Only the most wonderful kitchenware ever invented.

This heavy-bottomed pan is shaped like a teapot. It doesn’t have time for any frivolous features like a lid. 

No, it has a bucket handle so familiar to us farmers and a spout for pouring! And a hand hold on the opposite side for when it is time to transfer what amounts to molten lava into little, tiny jars.

Believe me, you do not want even a speck of this mixture landing on you!

My maslin pan holds a bit over one and a half gallons, or six liters, plenty of room for Double Decker micro mini batches of specialty jam and jelly.

As far as the technicalities, the wonderous maslin pan allows me to bring the jam and jelly up to high heat for the correct amount of time — but evenly and consistently.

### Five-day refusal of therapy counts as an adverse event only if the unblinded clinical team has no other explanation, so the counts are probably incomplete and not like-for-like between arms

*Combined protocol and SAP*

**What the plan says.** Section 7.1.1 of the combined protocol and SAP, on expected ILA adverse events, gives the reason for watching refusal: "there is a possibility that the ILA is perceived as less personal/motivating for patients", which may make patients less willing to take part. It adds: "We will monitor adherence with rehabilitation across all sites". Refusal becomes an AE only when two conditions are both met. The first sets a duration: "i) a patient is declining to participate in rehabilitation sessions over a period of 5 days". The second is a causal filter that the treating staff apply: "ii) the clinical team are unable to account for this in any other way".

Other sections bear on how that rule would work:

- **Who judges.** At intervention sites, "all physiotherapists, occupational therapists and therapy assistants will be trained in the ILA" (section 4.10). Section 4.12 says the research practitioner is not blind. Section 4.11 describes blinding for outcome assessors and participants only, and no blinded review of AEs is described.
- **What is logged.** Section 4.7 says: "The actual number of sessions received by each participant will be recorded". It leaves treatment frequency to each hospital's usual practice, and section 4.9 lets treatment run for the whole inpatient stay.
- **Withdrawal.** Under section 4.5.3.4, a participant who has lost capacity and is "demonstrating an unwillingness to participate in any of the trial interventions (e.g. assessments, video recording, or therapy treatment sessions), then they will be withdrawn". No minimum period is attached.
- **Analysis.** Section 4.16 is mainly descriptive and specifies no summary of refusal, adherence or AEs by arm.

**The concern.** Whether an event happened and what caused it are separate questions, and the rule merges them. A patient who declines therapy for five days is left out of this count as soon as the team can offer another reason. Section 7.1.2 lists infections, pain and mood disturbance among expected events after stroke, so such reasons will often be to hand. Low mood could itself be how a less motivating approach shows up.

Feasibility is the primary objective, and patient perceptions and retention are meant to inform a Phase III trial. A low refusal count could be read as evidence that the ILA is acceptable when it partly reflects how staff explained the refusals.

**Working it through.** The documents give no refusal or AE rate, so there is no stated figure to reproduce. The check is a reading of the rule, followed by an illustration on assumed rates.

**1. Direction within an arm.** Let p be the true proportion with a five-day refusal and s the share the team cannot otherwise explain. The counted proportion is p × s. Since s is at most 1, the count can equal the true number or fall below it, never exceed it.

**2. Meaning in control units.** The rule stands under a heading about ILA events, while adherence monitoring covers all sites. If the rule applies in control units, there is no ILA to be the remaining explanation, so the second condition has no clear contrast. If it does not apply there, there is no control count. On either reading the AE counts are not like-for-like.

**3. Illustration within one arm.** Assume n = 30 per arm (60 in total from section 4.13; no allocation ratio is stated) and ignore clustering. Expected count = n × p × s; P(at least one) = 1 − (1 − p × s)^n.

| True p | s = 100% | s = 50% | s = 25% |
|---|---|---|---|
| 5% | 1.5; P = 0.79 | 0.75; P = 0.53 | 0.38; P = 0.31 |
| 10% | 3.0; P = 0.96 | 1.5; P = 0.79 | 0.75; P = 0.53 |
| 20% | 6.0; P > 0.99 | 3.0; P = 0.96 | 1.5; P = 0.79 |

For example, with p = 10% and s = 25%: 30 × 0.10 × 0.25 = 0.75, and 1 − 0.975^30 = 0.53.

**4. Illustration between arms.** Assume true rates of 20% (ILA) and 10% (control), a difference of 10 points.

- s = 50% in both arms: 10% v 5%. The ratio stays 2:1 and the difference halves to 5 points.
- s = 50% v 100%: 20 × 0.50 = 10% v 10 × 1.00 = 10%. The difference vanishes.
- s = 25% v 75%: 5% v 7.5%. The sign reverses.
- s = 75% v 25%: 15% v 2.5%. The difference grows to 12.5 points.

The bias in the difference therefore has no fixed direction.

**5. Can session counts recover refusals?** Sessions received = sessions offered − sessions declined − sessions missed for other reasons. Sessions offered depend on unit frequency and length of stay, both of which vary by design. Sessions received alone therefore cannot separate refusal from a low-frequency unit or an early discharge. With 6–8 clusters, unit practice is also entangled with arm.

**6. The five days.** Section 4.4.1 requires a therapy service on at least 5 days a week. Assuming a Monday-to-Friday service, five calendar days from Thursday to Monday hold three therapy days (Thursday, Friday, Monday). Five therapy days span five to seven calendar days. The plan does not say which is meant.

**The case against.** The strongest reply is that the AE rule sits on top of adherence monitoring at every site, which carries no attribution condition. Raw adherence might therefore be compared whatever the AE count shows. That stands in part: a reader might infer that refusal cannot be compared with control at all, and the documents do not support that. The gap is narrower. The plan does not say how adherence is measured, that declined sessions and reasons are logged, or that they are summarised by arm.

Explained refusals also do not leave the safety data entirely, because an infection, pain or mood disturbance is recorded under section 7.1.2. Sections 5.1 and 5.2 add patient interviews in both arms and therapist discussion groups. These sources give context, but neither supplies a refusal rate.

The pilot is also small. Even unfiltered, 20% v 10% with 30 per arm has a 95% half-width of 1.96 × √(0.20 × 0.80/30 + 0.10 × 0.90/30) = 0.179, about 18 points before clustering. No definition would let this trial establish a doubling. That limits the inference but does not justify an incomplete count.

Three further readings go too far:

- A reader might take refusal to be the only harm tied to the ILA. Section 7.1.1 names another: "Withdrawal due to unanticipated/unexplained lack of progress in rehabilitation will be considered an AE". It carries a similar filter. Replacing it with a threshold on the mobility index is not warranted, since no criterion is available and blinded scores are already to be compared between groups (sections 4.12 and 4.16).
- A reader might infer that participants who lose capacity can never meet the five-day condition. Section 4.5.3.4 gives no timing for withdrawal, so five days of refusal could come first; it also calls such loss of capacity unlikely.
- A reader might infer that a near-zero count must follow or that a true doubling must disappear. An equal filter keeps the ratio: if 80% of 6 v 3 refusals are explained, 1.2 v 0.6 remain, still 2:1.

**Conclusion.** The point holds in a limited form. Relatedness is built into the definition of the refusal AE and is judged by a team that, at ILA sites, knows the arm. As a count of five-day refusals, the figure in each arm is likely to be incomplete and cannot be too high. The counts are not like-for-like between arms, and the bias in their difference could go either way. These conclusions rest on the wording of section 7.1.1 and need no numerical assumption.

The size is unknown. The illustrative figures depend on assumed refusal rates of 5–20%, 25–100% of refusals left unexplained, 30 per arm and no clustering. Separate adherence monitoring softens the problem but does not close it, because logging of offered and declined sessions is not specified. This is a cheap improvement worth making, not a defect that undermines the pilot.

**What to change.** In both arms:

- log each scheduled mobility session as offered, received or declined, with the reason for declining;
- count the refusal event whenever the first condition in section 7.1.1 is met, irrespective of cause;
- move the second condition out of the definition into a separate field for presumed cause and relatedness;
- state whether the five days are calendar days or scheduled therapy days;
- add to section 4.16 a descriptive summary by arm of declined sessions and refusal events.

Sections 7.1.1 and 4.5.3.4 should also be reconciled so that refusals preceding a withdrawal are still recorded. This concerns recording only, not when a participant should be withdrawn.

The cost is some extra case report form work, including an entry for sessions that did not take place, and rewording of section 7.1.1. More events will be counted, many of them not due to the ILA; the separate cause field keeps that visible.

This is key for the chemical reaction that takes place between the pectin (derived from fruit and present in the jam fruit itself) and the cane sugar.

Only when everything gets to temperature together will the jam later attain the perfect consistency for spreading on your toast.

After the excitement is over, it is easy to clean the stainless steel and get the pan ready for another batch of micro mini batch jam.

For many years, I used a trusty Le Creuset enamel-over-cast-iron pan that lives on to this day as my sourdough baking vessel.

But the maslin pan makes all the difference.